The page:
Relative to pursuing hedonic or egoistical goals, pursuing more virtuous goals has similarly been linked to greater well-being. In one study, those who endorsed other-oriented and altruistic life goals, such as commitment to family and friendships, helping others, and being socially and politically involved, reported higher life satisfaction both concurrently and over time. Commitment to competitive goals related to wealth and consumption, in contrast, was associated with lower life satisfaction. The picture emerging from these and similar findings is that virtuous, self-transcending priorities in life are linked to greater happiness.
Studies that assess to what degree a person possesses certain virtues, and how happy they are, further testify to the positive relationship between virtue and happiness. These studies have benefited from the Values in Action (VIA) classification that specifies 24 measurable character strengths, such as love of learning, bravery, forgiveness, fairness, and gratitude. It is possible to take the VIA survey online (free, but registration required) and see what your top virtues are.
Which Virtues Are Most Closely Linked to Happiness?
Studies using the VIA framework reveal a positive relationship between virtually any character strength and happiness. That said, certain strengths turn out to be even more closely connected to happiness—specifically, the strengths of love, gratitude, hope, curiosity, and zest.
Research on adolescents and young children (as described by their parents) similarly reveals love, zest, hope, and gratitude as the character strengths most closely affiliated with happiness. Cross-cultural studies, and studies that assess people’s strengths by asking knowledgeable others instead of relying on self-reports, further reinforce the robustness of these findings.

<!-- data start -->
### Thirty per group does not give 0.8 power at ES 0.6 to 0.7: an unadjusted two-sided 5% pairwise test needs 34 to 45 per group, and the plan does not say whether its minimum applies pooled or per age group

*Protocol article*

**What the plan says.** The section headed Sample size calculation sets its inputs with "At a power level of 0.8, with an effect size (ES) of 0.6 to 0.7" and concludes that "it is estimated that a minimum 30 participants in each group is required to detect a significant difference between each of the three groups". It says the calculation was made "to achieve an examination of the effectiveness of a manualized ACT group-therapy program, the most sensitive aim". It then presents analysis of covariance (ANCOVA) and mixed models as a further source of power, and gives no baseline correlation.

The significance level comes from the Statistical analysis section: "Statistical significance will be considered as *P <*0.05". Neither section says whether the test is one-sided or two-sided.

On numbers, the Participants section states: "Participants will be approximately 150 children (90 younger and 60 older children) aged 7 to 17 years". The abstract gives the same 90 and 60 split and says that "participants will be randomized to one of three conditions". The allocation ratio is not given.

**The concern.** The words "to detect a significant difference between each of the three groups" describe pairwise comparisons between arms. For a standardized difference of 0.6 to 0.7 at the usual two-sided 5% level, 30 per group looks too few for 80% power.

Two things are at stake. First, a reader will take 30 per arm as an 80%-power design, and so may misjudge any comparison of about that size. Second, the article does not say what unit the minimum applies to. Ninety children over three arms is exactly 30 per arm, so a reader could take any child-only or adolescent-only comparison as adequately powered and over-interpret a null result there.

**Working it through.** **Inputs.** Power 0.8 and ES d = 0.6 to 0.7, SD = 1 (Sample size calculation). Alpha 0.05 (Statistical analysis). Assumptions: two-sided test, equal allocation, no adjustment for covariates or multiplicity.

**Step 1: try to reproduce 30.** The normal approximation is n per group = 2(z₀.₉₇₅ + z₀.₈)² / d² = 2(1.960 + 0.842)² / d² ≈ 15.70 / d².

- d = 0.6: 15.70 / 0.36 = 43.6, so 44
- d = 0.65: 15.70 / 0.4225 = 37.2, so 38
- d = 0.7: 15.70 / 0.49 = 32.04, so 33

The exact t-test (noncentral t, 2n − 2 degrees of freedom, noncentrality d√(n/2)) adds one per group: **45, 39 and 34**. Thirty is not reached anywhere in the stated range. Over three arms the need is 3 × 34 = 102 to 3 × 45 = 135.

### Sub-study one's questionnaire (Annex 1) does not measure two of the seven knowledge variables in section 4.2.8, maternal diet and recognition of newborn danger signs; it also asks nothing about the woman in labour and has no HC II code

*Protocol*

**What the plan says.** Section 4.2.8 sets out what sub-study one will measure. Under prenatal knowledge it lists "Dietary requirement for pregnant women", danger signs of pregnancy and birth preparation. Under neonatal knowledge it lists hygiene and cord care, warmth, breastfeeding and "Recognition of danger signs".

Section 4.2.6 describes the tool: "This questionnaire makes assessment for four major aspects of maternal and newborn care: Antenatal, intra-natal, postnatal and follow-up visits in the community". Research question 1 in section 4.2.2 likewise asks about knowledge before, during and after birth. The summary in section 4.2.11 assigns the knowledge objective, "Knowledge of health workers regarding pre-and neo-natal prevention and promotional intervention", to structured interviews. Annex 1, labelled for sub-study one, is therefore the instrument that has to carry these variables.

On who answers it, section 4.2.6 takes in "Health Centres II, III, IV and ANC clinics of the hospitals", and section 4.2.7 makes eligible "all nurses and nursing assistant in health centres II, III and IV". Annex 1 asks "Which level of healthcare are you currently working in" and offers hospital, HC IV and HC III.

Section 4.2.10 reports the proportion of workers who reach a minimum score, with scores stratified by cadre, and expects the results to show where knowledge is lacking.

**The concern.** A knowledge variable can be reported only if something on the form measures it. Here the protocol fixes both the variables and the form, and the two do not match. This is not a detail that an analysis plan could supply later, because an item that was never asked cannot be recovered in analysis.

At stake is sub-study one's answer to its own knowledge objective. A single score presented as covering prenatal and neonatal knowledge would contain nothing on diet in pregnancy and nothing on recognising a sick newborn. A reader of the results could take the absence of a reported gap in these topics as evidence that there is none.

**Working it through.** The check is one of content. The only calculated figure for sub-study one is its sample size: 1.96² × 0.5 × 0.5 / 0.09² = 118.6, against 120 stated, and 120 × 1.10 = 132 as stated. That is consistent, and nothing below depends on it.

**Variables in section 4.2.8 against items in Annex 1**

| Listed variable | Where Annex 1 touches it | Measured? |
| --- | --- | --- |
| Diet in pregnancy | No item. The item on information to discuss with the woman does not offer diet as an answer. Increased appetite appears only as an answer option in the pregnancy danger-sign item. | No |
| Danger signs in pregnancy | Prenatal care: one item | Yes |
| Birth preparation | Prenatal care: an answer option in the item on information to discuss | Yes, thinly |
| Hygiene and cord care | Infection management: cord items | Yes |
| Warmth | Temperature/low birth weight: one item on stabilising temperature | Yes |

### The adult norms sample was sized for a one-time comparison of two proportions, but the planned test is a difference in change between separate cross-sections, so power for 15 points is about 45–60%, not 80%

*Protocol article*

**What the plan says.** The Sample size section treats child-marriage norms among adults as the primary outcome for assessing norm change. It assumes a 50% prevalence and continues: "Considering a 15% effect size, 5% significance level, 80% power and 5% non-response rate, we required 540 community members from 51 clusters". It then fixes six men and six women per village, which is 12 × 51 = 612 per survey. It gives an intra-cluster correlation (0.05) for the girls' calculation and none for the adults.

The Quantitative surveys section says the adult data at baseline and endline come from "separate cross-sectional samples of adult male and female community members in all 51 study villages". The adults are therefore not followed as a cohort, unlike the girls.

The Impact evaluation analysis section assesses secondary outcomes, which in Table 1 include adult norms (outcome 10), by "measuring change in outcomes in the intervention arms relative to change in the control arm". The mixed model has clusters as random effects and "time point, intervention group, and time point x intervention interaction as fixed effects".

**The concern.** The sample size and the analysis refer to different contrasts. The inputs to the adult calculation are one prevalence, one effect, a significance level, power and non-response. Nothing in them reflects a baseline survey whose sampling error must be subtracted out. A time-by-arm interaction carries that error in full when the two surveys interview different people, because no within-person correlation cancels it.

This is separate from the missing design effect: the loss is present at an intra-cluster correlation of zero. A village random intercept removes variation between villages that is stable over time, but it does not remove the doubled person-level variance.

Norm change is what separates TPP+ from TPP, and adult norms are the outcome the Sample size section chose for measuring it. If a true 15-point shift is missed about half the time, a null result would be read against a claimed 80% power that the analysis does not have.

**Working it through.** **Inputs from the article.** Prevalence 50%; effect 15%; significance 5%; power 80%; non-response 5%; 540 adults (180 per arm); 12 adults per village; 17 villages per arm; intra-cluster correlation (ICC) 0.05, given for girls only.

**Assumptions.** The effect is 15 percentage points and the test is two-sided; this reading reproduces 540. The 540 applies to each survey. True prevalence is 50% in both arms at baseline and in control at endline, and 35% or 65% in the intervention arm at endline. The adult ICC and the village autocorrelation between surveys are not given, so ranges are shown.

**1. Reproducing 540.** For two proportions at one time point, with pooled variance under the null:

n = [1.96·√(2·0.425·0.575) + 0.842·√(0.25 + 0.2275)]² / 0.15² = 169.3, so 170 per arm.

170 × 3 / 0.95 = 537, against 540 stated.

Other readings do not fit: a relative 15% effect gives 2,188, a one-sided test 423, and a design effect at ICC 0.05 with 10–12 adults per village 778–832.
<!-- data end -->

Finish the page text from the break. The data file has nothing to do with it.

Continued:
Do you see a common thread linking the character strengths most strongly linked to happiness—love, gratitude, hope, zest, and curiosity? One might argue that they all have a self-transcendent aspect to them, involving positive connections to things that go beyond the self. Love, of course, connects us to other people. Gratitude connects us to a benevolent higher force, as well as to others. Curiosity connects us to a rich, fascinating world. Hope connects us to a desirable future. And finally, zest represents an energetic connection with all that life offers. Transcending the ego and connecting to something larger than the self are considered essential to psychological health and well-being. It should probably not surprise us, then, that virtues that facilitate these qualities are the ones most conducive to happiness.
How to Cultivate Virtue